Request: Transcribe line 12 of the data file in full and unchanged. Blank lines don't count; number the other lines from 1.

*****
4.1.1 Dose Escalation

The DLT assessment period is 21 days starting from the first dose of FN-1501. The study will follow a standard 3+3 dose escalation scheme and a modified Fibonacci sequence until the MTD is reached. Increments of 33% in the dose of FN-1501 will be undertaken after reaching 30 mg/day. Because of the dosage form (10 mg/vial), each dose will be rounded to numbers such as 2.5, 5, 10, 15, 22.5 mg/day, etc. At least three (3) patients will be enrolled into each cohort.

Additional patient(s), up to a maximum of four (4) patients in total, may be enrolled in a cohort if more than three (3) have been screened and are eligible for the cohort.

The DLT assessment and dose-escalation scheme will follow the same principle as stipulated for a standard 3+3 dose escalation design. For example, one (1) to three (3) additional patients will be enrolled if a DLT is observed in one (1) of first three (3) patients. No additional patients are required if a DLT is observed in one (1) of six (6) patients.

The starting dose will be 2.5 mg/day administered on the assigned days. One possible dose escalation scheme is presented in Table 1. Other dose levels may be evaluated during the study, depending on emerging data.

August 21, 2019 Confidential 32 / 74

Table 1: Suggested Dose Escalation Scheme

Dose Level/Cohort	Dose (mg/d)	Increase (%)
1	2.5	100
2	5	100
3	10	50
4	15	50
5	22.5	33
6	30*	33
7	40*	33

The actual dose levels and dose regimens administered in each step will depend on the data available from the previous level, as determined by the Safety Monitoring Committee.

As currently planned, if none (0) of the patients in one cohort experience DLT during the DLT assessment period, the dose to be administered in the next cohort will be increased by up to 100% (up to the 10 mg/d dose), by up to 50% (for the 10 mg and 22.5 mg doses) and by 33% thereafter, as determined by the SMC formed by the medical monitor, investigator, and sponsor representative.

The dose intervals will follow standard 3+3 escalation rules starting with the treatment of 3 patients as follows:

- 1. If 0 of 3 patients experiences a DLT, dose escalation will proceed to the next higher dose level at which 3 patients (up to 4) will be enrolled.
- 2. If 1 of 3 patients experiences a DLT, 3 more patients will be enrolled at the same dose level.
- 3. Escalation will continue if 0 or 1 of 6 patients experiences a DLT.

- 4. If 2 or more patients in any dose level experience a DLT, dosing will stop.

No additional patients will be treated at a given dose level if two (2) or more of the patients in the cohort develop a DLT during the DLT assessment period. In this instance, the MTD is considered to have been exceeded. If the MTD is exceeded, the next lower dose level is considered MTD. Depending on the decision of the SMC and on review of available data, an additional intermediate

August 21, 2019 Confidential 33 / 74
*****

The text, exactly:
4	15	50